To me, college is the only way to gain the knowledge and skills to make my dreams a reality. Needless to say, I would be clueless as to how to build a rocket or satellite without extensive math and science courses. My aerospace engineering predecessors certainly didn‚??t get a man on the moon without a diploma. The value of a college education isn‚??t limited to engineers. I wouldn‚??t trust a surgeon who had never graduated from medical school, nor would I want a lawyer that couldn‚??t pass the bar exam. Leaders of every profession and field got their start trekking textbooks across campus. In fact, every president in the last century other than Truman obtained at least an undergraduate degree.[3] It‚??s hard to imagine an American presidential candidate making it past the primaries without a formal education.

It‚??s not all about innovation, though. Years of outsourcing jobs to developing countries has morphed America into a country less reliant on manufacturing. Because the United States‚?? economy has shifted its focus, so must its educational priorities. From an individual perspective, a degree is vital to a secure financial future. According to the Bureau of Labor Statistics, a higher degree corresponds to a higher salary. Furthermore, those with advanced degrees had substantially lower unemployment rates; the unemployment rate of workers with bachelor‚??s degrees was nearly half that of high school graduates.[4] While the up-front cost of a post-secondary education can seem daunting, it is certainly not as grim as a low-salary or potentially jobless life sans degree.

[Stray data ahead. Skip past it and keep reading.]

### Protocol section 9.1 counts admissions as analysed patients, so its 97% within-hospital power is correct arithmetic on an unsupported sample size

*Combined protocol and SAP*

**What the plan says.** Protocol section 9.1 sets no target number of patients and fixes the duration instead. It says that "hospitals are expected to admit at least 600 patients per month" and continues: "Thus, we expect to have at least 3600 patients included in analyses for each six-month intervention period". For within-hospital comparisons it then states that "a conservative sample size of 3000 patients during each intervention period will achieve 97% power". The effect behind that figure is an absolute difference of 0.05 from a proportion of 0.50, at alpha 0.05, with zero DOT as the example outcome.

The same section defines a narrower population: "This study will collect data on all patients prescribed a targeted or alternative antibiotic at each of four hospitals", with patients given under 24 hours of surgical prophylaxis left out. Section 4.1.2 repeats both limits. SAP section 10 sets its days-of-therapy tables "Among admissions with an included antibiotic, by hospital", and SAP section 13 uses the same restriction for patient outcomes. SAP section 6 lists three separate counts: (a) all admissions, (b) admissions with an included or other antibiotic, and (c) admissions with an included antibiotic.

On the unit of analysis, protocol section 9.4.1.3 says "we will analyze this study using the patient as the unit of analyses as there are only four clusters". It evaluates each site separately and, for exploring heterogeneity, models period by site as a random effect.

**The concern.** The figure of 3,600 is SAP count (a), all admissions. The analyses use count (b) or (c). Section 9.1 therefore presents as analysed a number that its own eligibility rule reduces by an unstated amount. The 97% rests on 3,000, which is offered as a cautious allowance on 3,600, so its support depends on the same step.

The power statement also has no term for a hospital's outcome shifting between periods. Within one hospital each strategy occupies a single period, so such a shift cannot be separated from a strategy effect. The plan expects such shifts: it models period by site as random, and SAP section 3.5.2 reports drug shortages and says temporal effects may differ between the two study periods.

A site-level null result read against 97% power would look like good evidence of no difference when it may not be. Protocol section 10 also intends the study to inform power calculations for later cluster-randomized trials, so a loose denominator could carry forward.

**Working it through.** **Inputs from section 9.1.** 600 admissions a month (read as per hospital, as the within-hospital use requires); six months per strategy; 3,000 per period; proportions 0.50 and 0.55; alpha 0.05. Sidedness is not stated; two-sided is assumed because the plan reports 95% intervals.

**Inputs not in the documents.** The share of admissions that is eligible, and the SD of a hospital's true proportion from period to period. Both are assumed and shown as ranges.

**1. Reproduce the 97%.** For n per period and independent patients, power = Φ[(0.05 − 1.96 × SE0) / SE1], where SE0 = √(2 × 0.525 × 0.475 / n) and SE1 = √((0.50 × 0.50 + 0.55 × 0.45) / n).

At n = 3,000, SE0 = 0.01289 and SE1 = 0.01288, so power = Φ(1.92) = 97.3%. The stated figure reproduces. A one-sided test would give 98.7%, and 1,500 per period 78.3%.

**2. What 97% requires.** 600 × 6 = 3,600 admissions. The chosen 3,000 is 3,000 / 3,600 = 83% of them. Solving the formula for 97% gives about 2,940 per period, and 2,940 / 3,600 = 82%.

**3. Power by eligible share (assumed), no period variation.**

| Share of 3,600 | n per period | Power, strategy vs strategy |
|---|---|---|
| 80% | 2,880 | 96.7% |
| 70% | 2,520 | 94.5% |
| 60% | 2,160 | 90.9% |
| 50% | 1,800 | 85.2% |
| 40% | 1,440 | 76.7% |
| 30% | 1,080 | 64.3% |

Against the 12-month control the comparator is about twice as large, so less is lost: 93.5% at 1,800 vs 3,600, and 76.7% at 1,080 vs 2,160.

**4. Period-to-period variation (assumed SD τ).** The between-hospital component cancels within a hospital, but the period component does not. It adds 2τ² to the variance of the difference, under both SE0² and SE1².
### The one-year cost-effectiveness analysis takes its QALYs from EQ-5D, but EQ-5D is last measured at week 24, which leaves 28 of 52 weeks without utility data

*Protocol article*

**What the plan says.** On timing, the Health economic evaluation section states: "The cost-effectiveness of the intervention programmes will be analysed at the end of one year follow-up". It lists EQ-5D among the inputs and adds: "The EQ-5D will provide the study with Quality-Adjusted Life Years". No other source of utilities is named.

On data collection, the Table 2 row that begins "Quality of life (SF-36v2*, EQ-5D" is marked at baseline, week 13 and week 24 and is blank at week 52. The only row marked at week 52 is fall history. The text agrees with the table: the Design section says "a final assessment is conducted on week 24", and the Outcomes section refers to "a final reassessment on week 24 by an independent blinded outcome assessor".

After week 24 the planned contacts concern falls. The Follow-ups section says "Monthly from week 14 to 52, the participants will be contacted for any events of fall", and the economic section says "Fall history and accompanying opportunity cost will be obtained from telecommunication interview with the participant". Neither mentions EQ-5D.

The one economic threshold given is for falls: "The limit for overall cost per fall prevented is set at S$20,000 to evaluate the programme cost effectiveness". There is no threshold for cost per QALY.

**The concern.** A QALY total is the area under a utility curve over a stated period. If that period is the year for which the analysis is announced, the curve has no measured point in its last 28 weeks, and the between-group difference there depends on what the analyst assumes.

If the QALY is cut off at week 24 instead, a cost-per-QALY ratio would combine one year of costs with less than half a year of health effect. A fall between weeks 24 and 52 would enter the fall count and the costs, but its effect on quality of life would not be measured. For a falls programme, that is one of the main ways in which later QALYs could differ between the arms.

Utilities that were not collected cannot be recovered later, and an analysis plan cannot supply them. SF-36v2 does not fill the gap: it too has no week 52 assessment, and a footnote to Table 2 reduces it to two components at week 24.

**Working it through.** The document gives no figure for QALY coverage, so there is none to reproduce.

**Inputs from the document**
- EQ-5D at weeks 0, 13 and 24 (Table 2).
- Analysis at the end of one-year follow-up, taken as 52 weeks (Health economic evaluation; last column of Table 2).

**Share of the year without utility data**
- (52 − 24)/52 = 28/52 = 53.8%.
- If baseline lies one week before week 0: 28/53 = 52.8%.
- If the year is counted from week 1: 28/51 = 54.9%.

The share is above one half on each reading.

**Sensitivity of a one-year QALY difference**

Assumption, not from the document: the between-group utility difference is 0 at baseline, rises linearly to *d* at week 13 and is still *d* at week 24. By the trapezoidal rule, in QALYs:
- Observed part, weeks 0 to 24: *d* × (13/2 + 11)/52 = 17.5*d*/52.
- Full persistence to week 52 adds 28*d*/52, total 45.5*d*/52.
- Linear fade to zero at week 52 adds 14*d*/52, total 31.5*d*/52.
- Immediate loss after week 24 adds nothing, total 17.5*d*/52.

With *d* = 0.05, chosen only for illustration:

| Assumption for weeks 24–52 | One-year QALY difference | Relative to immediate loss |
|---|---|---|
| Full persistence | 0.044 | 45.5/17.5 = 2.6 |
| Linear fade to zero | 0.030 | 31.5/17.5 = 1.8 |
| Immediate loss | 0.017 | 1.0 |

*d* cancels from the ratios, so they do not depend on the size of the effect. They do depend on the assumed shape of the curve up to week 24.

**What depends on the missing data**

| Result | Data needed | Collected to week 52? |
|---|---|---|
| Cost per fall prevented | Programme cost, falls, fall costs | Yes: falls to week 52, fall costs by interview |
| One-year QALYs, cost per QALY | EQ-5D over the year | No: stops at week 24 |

The 21st century has been fraught with crises: global economic decline, climate change, and tragic rates of poverty have forced unprecedented challenges upon our current leaders and intellectuals. However, those in charge are, quite frankly, getting old. We cannot leave it up to chance, as Pasteur would stress, by deeming a college education unnecessary or outdated. These increasingly complex issues will be solved by encouraging young students to hit the books while using their curiosity to innovate. It is paramount that young adults are prepared to take the reins. And who‚??s to say they haven‚??t already?

Works Cited

1. "Louis Pasteur Quotes." Pasteur Brewing. 16 June 2012.

2. Sagan, Carl. ‚??Cosmos.‚?Ě New York: Ballantine Books, 1985. 2.

3. Kane, Joseph Nathan. ‚??Facts about the Presidents.‚?Ě New York: Simon & Schuster
Pocket Books, 1968 (5th printing). 194.

4. "Education Pays." U.S. Bureau of Labor Statistics. U.S. Bureau of Labor Statistics, 23 Mar. 2012. 12 June 2012. .